σημειῶδες ὅτι μόνος Ὅμηρός φησι μονομαχῆσαι τὸν Ἕκτορα, οἱ δὲ λοιποὶ πάντες ἐνεδρευθῆναι ὑπὸ Ἀχιλλέως.
It is significant that only Homer says that he fought Hektor in man-to-man combat. All the rest say that he was ambushed by Achilles.
It is far from clear what the scholiast means by “the rest” (οἱ δὲ λοιποὶ) here—we were not able to find a similar comment anywhere else in the scholia—but the implications of the comment are easily grasped: in some versions, Achilles took Hektor down by ambush.
It becomes less surprising that the best warriors in conventional battle are also frequently seen as the best in ambush warfare when we consider that both the Iliad and the Odyssey associate ambush warfare with exceptional courage and endurance. In Iliad 13, Meriones makes his claim to be one who fights “among the first” (13.270), which conventionally signifies the bravery of a warrior in conventional battle. In response, Idomeneus praises Meriones for his courage and abilities as a warrior who is excellent at ambush:
οὐδὲ γὰρ οὐδ᾽ ἐμέ φημι λελασμένον ἔμμεναι ἀλκῆς,
270ἀλλὰ μετὰ πρώτοισι μάχην ἀνὰ κυδιάνειραν
ἵσταμαι, ὁππότε νεῖκος ὀρώρηται πολέμοιο.
ἄλλον πού τινα μᾶλλον Ἀχαιῶν χαλκοχιτώνων
λήθω μαρνάμενος, σὲ δὲ ἴδμεναι αὐτὸν ὀΐω.
τὸν δ᾽ αὖτ᾽ Ἰδομενεὺς Κρητῶν ἀγὸς ἀντίον ηὔδα·
275οἶδ᾽ ἀρετὴν οἷός ἐσσι· τί σε χρὴ ταῦτα λέγεσθαι;
εἰ γὰρ νῦν παρὰ νηυσὶ λεγοίμεθα πάντες ἄριστοι
ἐς λόχον, ἔνθα μάλιστ᾽ ἀρετὴ διαείδεται ἀνδρῶν,
ἔνθ᾽ ὅ τε δειλὸς ἀνὴρ ὅς τ᾽ ἄλκιμος ἐξεφαάνθη·
τοῦ μὲν γάρ τε κακοῦ τρέπεται χρὼς ἄλλυδις ἄλλῃ,
280οὐδέ οἱ ἀτρέμας ἧσθαι ἐρητύετ᾽ ἐν φρεσὶ θυμός,
ἀλλὰ μετοκλάζει καὶ ἐπ᾽ ἀμφοτέρους πόδας ἵζει,
ἐν δέ τέ οἱ κραδίη μεγάλα στέρνοισι πατάσσει
κῆρας ὀϊομένῳ, πάταγος δέ τε γίγνετ᾽ ὀδόντων·
τοῦ δ᾽ ἀγαθοῦ οὔτ᾽ ἂρ τρέπεται χρὼς οὔτέ τι λίην
285ταρβεῖ, ἐπειδὰν πρῶτον ἐσίζηται λόχον ἀνδρῶν,
ἀρᾶται δὲ τάχιστα μιγήμεναι ἐν δαῒ λυγρῇ·
οὐδέ κεν ἔνθα τεόν γε μένος καὶ χεῖρας ὄνοιτο.
Iliad 13.269–287
“And I claim that I have not at all forgotten my battle resolve,
270but rather in the front lines throughout the battle that confers radiant glory
I stand my ground, whenever the strife of war has arisen.
Some other of the bronze-wearing Achaeans may have
overlooked my fighting, but I think that you yourself know it.”
Then Idomeneus the leader of the Cretans spoke back to him:
275“I know your merit, what sort of man you are—why do you need to say these things?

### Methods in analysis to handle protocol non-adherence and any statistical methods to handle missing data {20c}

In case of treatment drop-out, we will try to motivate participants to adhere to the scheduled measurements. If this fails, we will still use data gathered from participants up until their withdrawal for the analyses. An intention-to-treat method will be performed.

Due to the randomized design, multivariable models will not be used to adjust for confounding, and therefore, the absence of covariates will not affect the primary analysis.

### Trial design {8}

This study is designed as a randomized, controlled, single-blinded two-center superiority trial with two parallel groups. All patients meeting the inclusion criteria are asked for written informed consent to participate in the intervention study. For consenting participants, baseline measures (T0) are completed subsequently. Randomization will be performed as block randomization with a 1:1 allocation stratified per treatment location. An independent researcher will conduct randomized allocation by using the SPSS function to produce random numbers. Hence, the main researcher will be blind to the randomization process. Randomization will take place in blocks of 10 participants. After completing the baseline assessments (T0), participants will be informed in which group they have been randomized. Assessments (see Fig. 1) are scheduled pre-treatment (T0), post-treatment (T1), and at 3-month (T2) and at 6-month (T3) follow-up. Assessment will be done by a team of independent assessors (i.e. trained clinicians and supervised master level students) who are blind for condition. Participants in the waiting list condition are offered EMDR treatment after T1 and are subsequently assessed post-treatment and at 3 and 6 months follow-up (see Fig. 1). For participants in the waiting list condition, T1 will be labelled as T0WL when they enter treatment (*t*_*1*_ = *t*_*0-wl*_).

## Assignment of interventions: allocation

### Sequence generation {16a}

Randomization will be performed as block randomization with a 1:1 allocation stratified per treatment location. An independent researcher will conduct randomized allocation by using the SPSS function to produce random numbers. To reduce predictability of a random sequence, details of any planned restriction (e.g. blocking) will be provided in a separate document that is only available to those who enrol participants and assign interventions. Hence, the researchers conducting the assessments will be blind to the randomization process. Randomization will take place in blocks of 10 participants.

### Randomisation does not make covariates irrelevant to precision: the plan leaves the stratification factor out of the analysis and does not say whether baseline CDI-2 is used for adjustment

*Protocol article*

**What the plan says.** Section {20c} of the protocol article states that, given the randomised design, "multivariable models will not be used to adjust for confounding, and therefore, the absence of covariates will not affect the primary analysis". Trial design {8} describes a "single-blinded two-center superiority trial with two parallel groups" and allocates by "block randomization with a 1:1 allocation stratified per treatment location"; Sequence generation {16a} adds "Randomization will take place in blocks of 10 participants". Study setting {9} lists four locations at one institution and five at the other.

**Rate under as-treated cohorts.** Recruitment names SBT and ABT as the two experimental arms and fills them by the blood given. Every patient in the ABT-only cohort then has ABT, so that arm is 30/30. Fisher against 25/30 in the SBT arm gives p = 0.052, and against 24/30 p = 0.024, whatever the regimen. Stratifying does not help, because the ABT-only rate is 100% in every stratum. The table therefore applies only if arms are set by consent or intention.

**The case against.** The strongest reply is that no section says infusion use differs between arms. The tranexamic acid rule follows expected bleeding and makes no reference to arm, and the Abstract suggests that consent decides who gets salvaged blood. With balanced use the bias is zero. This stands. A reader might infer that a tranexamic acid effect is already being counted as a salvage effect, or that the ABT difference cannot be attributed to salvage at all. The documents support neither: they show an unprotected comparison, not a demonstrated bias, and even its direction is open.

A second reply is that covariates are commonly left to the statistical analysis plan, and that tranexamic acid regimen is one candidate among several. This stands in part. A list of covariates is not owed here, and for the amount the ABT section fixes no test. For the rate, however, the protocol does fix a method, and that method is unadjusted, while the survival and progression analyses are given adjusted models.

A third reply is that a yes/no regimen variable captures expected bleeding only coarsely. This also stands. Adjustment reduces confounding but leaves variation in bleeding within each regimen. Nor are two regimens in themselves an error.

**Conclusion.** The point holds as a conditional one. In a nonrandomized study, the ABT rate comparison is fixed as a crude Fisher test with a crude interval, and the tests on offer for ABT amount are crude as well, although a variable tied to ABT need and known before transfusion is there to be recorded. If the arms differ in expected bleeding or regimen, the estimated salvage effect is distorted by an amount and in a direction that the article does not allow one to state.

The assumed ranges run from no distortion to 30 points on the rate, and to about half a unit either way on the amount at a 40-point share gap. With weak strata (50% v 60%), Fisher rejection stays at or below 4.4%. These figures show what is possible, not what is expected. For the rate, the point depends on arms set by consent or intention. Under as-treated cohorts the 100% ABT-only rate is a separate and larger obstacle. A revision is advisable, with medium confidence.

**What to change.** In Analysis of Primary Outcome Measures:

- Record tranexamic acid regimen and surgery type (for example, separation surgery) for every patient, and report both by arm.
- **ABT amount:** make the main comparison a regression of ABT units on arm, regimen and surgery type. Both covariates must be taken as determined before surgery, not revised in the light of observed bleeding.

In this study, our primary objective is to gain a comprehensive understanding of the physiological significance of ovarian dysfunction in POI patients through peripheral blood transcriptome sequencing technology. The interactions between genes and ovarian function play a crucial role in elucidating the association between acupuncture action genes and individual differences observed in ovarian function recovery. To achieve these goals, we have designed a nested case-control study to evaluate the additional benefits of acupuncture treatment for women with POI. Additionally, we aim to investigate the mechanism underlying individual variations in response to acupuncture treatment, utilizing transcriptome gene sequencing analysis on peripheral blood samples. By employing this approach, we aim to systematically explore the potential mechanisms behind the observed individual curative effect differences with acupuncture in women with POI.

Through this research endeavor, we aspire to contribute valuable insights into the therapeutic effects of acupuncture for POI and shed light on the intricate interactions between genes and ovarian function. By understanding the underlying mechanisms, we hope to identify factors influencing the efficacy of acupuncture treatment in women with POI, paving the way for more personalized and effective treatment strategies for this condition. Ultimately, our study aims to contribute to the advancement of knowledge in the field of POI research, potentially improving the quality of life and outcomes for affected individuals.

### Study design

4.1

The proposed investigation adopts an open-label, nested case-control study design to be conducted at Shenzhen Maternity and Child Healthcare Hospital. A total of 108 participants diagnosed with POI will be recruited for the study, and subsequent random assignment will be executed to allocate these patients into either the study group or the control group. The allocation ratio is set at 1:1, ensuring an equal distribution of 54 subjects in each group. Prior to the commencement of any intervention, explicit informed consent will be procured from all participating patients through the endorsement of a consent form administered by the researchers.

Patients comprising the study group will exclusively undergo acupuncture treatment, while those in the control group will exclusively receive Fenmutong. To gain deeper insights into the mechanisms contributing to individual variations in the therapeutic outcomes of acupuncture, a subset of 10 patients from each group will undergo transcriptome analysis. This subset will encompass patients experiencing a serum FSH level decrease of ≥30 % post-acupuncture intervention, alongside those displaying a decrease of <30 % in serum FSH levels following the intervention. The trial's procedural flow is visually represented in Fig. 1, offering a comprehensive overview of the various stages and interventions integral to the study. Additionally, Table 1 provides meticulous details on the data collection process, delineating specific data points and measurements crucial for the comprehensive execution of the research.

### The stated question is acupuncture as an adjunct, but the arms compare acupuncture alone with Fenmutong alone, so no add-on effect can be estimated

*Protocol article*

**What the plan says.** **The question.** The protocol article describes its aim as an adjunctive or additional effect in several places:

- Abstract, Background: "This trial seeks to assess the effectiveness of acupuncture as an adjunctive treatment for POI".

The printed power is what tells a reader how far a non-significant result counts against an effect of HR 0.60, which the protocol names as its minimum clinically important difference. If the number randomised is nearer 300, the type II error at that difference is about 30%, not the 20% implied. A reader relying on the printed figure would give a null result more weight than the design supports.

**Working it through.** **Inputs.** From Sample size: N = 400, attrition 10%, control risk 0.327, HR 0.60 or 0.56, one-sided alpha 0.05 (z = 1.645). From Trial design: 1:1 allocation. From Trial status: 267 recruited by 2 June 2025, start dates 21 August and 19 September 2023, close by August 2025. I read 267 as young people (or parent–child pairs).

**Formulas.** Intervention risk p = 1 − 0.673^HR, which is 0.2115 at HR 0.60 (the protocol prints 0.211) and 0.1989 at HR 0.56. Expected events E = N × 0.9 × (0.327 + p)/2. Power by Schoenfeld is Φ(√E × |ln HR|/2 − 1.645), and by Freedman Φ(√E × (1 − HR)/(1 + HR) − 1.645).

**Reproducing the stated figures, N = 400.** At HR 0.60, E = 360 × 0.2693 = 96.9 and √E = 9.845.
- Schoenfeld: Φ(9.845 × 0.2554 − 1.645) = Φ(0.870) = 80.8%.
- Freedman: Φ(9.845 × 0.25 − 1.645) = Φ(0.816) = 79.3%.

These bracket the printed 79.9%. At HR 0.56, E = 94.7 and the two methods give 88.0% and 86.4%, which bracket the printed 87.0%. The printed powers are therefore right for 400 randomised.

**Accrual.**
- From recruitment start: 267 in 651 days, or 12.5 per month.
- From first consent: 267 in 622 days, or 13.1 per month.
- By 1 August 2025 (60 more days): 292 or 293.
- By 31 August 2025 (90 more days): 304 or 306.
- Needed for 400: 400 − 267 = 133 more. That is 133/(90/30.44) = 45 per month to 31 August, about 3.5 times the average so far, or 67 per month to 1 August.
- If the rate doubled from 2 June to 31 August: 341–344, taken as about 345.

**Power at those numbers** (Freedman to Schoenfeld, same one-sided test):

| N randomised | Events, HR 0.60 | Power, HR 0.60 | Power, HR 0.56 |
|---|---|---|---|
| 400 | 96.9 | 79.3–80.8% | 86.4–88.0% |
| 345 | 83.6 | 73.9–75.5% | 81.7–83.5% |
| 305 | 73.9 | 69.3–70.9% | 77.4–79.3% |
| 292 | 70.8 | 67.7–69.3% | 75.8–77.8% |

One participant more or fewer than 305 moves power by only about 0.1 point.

For if now beside the ships all of the best men [aristos] were being chosen
for an ambush—the place where the merit of men most shines through,
where the coward and the resolute man are revealed
(for the skin of the inferior man turns a different color at every turn
280and he can’t restrain the spirit in his body and keep from trembling
but he keeps shifting his weight and he sits on both feet
and the heart in his chest beats loudly
as he thinks about doom, and his teeth chatter,
whereas the skin of a brave man does not change nor is he at all
285frightened, when he first sits in an ambush of men,
but he prays to mix in mournful combat as soon as possible)—
there one could not reproach your mighty hands.”
In this exchange, there is no opposition or contradiction between Meriones’ claim and Idomeneus’ praise: instead, polemos and lokhos are complementary, and the two characterizations show that Meriones is a complete warrior who excels at both. In addition, here we see ambush described as “the place where the merit of men most shines through, where the coward and the resolute man are revealed” (Iliad 13.277–278). We can see that it involves crouching and staying still for long periods of time, time when lesser men are overcome by their fears. Ambush requires a particular kind of courage, different from that required to fight in front in conventional battle, and one that reveals aretē most of all. Thus, rather than being “lesser” or based in “cowardice” as some modern commentators would have it, Idomeneus’ words portray ambush as type of warfare only for the anēr alkimos (Iliad 13.278).
In the Odyssey, ambush is described in similar terms in several key places. In Odyssey 4, Menelaos praises Odysseus’ bravery and endurance inside the wooden horse, which is termed a lokhos: [26] οἷον καὶ τόδ’ ἔρεξε καὶ ἔτλη καρτερὸς ἀνὴρ/ἵππῳ ἔνι ξεστῷ (“What a thing he accomplished and endured, the powerful man, inside the wooden horse,” Odyssey 4.271–272). Menelaos goes on to tell how Odysseus restrained the men who wanted to respond to Helen’s voice as she mimicked their wives, thereby saving all the Achaeans. In Odyssey 11, Odysseus praises Achilles’ son Neoptolemos’ exploits in battle and his demeanor during this same ambush, making Achilles proud: [27]
‘αὐτὰρ ὅτ’ εἰς ἵππον κατεβαίνομεν, ὃν κάμ’ Ἐπειός,
Ἀργείων οἱ ἄριστοι, ἐμοὶ δ’ ἐπὶ πάντ’ ἐτέταλτο,
525ἠμὲν ἀνακλῖναι πυκινὸν λόχον ἠδ’ ἐπιθεῖναι,
ἔνθ’ ἄλλοι Δαναῶν ἡγήτορες ἠδὲ μέδοντες
δάκρυά τ’ ὠμόργνυντο, τρέμον θ’ ὑπὸ γυῖα ἑκάστου·
κεῖνον δ’ οὔ ποτε πάμπαν ἐγὼν ἴδον ὀφθαλμοῖσιν
οὔτ’ ὠχρήσαντα χρόα κάλλιμον οὔτε παρειῶν
530δάκρυ’ ὀμορξάμενον· ὁ δέ με μάλα πόλλ’ ἱκέτευεν
ἱππόθεν ἐξέμεναι, ξίφεος δ’ ἐπεμαίετο κώπην
καὶ δόρυ χαλκοβαρές, κακὰ δὲ Τρώεσσι μενοίνα.
[…]
538ὣς ἐφάμην, ψυχὴ δὲ ποδώκεος Αἰακίδαο
φοίτα μακρὰ βιβᾶσα κατ’ ἀσφοδελὸν λειμῶνα,
γηθοσύνη, ὅ οἱ υἱὸν ἔφην ἀριδείκετον εἶναι.